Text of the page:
As much as I love Indian food, I tend to avoid it when I'm in Vancouver. Not that Vancouver doesn't have good Indian food - check South Main Street. However, I'm spoiled by the great, inexpensive Indian food available in Surrey. So it has not even occurred to me to go for it after softball on Mondays. And possibly I was assuming too much as well. I didn't think anyone on my softball team wanted to go for Indian food. How wrong I was. It seemed like the prevailing choice. So with a few options nearby after a game at Canarvon, we headed over to Atithi on Burrard. With the limited amount of free parking spots in the area, I decided to try my luck with the first one I spotted on 8th Ave. Despite being just big enough for my car, I made it with the aid of the backup cam. Hence, no cars were harmed in this food adventure. I can't guarantee that on my next Richmond foray...
As a table, we decided to share a couple orders of Samosas to start. They split them up for us since we had 7 people at the table. This maybe a bit nitpicking; but we would've preferred the tamarind chutney and cilantro sauce to be served on the side rather than directly on the samosa. As for the samosas, they were fried until crisp with a soft potato filling which had an underlying heat. I personally like the tamarind chutney more since it has a nice zing to it. In this case, the cilantro sauce was quite flavourful where it actually had a pronounced chili pepper kick. I was not satisfied sharing samosa's and also ordered a Chili Gobi. This consisted of lightly battered and fried cauliflower tossed in a sweet chili sauce. Not too dissimilar to a Thai sweet chili, this one had more kick to it. The cauliflower was perfect - cooked all-the-way through while still crispy outside. Everyone at the table universally liked this appy and would gladly order it for themselves if they had the chance.
Milhouse was famished. So just like me, he got an appy all for himself. I was secretly hoping he would do so and also, I was routing for the Frankie. As if he had telepathic abilities, he did order it. Looking almost like a Taiwanese pancake roll, the Frankie consisted of egg, lamb curry and cucumber. It was accompanied by the same cilantro sauce and tamarind chutney (and a few fries). Now this particular item is one of the specialties and I wouldn't go as far as to rave about it; however, it was quite good nonetheless. I found the wrap to be soft and easy to eat while the lamb was tender and well spiced. With the appies out of the way, we all had our own entrees. To my horror, both Miss Y and Judes had the Butter Chicken. Duplicates! Anyways, the butter chicken was um... "different". It was rather sweet and didn't have any other distinguishing flavours. We felt more tomato paste was needed. There was, however, lots of tender white meat.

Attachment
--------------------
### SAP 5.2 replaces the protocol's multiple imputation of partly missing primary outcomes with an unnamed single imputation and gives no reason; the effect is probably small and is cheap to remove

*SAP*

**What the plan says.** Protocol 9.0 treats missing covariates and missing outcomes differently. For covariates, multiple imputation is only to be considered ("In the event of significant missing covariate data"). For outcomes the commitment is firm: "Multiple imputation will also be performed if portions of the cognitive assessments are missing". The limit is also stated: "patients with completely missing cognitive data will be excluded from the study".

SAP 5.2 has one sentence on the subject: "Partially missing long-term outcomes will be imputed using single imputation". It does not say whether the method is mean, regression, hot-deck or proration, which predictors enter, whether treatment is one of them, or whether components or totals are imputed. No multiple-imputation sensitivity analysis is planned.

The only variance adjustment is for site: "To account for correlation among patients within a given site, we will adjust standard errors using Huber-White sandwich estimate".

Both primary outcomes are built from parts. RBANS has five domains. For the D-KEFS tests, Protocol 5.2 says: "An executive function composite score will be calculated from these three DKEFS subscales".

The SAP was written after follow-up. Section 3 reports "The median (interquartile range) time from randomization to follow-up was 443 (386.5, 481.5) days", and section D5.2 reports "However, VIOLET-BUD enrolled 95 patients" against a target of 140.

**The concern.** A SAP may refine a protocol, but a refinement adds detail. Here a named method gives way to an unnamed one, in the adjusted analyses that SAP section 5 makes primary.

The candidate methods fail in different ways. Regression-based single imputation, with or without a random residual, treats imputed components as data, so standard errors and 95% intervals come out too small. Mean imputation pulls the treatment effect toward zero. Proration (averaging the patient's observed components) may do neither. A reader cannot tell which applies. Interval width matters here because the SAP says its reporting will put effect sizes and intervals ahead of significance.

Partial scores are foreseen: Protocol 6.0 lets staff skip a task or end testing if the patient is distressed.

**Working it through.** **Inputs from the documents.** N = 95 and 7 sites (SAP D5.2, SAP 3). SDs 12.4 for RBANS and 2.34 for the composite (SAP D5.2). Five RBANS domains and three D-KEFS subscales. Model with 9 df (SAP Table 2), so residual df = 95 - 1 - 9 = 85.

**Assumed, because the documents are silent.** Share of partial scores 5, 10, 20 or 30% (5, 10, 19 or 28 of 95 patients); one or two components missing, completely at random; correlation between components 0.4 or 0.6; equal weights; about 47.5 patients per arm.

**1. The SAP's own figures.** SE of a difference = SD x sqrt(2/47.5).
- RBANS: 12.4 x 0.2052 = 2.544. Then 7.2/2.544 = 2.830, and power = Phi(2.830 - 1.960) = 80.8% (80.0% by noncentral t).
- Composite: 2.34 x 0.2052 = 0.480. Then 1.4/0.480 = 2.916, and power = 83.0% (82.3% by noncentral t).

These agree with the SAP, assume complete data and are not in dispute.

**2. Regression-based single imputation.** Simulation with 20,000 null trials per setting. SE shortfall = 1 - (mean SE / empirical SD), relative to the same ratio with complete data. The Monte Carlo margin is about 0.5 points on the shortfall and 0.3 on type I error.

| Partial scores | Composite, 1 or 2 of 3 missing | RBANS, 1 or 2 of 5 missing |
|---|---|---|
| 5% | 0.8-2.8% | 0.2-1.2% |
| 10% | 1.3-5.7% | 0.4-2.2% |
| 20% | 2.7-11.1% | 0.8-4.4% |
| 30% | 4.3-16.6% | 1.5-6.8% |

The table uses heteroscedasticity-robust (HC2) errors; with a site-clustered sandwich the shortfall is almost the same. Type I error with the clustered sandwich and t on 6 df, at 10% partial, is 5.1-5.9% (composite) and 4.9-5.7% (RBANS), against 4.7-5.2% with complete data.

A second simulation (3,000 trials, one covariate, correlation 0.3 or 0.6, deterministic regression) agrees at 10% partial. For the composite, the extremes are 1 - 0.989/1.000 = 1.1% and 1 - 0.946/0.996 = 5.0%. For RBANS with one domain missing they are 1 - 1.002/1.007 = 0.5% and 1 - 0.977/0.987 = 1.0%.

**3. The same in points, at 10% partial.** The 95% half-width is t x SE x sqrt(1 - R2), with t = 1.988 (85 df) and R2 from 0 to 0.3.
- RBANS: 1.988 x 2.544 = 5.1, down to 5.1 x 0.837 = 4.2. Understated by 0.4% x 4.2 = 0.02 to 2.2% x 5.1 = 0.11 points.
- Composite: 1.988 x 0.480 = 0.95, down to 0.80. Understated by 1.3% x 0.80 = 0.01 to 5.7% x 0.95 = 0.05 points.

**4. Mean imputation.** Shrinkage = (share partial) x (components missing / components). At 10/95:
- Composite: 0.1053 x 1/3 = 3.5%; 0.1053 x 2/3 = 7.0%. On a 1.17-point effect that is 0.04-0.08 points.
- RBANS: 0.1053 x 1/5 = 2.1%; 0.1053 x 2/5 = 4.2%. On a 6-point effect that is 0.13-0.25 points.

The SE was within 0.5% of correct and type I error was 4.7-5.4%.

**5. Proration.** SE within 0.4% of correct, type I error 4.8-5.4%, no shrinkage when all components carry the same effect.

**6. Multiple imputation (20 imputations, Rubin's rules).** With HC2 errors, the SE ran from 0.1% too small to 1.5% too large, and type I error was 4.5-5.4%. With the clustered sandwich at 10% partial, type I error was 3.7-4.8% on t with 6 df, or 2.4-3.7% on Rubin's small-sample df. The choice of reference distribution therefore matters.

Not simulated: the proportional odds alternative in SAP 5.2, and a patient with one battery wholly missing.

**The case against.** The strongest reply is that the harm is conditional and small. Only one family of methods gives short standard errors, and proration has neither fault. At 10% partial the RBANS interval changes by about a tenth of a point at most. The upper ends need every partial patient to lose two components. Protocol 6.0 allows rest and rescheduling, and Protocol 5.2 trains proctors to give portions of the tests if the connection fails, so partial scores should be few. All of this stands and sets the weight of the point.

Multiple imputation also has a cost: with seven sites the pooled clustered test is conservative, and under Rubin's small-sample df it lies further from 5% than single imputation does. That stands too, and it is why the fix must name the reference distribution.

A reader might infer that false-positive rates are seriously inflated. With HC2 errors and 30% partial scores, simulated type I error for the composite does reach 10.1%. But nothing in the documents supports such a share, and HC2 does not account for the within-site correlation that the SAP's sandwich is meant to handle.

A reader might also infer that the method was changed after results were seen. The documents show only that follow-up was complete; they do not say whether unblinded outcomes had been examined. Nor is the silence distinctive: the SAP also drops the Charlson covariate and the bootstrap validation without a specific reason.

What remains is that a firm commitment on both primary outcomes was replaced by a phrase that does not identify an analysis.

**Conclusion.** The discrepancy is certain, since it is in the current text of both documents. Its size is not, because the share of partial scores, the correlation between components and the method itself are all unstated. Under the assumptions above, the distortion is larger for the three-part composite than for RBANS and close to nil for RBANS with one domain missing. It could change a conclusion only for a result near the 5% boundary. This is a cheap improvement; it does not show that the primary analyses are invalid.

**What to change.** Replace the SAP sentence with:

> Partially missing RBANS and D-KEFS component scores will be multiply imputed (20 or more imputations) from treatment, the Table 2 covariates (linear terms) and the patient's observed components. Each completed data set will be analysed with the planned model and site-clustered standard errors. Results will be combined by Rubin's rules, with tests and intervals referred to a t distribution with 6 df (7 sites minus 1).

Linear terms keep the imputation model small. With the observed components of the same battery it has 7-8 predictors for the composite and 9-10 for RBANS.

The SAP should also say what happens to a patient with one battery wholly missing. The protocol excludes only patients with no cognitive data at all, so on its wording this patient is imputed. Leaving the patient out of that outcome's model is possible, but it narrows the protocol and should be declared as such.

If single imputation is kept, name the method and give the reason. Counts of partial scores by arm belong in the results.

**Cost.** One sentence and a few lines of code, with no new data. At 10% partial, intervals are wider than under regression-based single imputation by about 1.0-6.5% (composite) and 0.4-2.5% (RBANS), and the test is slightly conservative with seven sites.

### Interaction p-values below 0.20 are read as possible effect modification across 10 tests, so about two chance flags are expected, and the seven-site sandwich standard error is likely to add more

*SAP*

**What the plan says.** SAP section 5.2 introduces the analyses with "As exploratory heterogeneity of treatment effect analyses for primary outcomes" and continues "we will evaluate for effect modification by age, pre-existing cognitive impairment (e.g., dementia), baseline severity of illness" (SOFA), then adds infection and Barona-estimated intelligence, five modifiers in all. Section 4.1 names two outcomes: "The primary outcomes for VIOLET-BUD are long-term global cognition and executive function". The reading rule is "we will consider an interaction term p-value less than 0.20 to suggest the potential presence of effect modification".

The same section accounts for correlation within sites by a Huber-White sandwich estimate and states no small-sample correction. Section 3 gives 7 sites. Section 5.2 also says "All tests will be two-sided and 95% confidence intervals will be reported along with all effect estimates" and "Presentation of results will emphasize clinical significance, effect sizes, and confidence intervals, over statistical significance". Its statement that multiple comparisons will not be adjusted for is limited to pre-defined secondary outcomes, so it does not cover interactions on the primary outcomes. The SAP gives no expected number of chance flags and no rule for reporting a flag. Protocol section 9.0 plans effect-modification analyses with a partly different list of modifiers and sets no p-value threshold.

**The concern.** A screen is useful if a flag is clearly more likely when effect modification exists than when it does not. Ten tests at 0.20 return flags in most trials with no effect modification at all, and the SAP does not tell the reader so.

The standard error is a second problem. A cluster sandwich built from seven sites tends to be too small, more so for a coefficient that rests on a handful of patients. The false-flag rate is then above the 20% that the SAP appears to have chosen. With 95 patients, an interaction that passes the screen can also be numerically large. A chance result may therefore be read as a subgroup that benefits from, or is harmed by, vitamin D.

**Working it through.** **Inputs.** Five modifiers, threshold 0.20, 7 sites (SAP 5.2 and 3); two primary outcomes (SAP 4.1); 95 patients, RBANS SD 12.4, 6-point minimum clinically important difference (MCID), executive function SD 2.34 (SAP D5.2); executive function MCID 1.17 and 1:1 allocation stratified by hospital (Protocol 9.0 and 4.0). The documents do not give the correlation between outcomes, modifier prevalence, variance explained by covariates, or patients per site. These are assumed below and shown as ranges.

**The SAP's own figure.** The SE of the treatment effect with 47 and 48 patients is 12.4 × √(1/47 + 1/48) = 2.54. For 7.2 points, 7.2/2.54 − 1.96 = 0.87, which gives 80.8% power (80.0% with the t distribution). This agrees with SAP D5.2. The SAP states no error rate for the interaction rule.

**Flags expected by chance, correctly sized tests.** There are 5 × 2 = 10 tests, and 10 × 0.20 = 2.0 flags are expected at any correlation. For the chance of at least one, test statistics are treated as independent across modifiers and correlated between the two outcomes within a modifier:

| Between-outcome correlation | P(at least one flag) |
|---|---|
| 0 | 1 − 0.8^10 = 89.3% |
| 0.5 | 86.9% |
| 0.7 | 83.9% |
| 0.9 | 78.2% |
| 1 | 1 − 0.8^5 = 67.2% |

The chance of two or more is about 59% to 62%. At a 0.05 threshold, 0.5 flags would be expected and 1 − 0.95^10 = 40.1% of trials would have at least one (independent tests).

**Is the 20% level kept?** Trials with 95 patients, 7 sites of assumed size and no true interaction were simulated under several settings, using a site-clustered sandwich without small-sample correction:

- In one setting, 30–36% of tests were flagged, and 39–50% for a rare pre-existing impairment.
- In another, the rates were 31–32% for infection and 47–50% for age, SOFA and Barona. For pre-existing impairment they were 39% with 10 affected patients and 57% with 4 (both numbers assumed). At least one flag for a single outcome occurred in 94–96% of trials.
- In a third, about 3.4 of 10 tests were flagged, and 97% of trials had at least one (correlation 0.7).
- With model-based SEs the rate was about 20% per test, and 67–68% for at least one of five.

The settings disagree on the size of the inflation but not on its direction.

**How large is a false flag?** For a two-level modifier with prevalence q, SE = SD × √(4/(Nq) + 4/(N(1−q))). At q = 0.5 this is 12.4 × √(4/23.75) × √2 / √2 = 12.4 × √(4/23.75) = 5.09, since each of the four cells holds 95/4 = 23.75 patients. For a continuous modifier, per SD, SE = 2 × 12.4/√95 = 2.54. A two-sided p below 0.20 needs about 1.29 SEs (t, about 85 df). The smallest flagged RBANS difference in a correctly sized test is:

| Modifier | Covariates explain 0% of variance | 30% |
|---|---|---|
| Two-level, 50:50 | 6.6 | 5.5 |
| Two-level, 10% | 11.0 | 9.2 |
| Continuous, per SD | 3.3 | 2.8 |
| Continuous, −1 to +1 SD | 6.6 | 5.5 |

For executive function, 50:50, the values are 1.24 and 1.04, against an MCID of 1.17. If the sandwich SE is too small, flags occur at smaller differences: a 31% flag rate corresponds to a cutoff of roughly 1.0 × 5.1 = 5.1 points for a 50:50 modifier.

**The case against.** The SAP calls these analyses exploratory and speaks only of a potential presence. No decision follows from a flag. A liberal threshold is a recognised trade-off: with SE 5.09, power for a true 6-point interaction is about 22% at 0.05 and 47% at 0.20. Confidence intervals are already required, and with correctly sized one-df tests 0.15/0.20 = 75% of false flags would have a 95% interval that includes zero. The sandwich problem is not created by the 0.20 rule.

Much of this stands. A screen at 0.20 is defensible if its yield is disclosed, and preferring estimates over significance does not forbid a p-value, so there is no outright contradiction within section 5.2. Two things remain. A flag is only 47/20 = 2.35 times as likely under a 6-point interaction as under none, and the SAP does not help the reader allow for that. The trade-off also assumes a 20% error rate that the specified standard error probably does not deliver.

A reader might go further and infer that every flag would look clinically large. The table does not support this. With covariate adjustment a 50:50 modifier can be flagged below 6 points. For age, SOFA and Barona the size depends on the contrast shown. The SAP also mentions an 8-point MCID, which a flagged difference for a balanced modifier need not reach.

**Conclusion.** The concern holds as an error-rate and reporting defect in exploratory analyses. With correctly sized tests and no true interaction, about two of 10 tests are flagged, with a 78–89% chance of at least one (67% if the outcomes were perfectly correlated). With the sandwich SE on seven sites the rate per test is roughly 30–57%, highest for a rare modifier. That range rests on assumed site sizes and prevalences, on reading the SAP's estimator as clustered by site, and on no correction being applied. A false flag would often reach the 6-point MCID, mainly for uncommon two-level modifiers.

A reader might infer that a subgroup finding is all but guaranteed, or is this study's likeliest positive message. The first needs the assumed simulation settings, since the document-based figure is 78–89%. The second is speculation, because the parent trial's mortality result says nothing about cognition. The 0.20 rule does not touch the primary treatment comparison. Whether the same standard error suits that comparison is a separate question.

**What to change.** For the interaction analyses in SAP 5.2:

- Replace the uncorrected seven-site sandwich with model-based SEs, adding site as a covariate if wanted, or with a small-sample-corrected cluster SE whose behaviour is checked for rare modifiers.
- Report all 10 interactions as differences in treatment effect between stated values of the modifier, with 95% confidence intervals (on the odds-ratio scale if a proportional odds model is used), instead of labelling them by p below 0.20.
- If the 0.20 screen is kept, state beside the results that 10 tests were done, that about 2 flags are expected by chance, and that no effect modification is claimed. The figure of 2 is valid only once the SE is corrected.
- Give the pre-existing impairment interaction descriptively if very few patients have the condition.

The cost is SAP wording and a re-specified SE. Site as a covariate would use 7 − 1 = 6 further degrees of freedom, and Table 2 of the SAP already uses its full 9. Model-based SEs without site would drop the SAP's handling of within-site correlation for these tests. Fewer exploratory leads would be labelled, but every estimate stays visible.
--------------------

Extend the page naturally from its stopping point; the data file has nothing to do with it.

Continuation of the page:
Now duplicates was bad enough. Try triplicates! To my utter shock Bear, Milhouse and Hot Chocolate all had the Lamb Palak. If Mijune was here, she would've put them in their place! This was really thick and in somewhat of a smaller portion compared to all the other dishes (even with the sauces taken into account). Despite this, it was full of tender pieces of lamb and was quite filling in the end. The flavours were quite muted which suited most people quite fine. Boss Woman mercifully had something different in the Railway Station Curry with lamb, tomatoes and cilantro. This was also a very mild offering which didn't mean it wasn't good. The flavours were just muted (which I'm sure tailored to the prevailing clientele). Other than the muted flavours, the lamb was plentiful and moist while there was plenty of tomato goodness.
For myself, I had the Punjabi Style Goat in light tomato & cilantro curry. Even though the ingredients seem similar to the Railway Station Curry, the flavours were much more prominent. There was a certain richness that highlighted the ingredients, particularly the tomato. Moreover, a certain level of spice made itself known without being offensive. Coupled with large pieces of moist, tender goat, this was probably the best dish at the table. Miss Y and Boss Woman kept returning to the sauce and ignoring their own dishes. A good sign. Now all of our meals included rice and Naan. The naan was was quite pale and doughy. They probably didn't have a tandoor on-site which would greatly hinder their abilities to pump out really good naan. With that being said, I've had decent naan cooked without the use of a tandoor as well. One side note is that we ran out of naan partway through our meal and we were offered more naan. We were never notified of the extra charge for the naan. To be fair, we would've been fine with the charge since it was negligible. It just would've been nice to know ahead of time. Despite all of our reservations about the muted flavours at Atithi, we still enjoyed our meal. In all fairness, a restaurant is only there to satisfy the majority of diners. Hence, our expectations were not unreasonable considering the location. It is nowhere near Main Street nor Surrey. With that taken in consideration, the meal as a whole was alright and reasonably-priced.
- Service is quite friendly
- Some flavours are muted
- Naan needs some improvement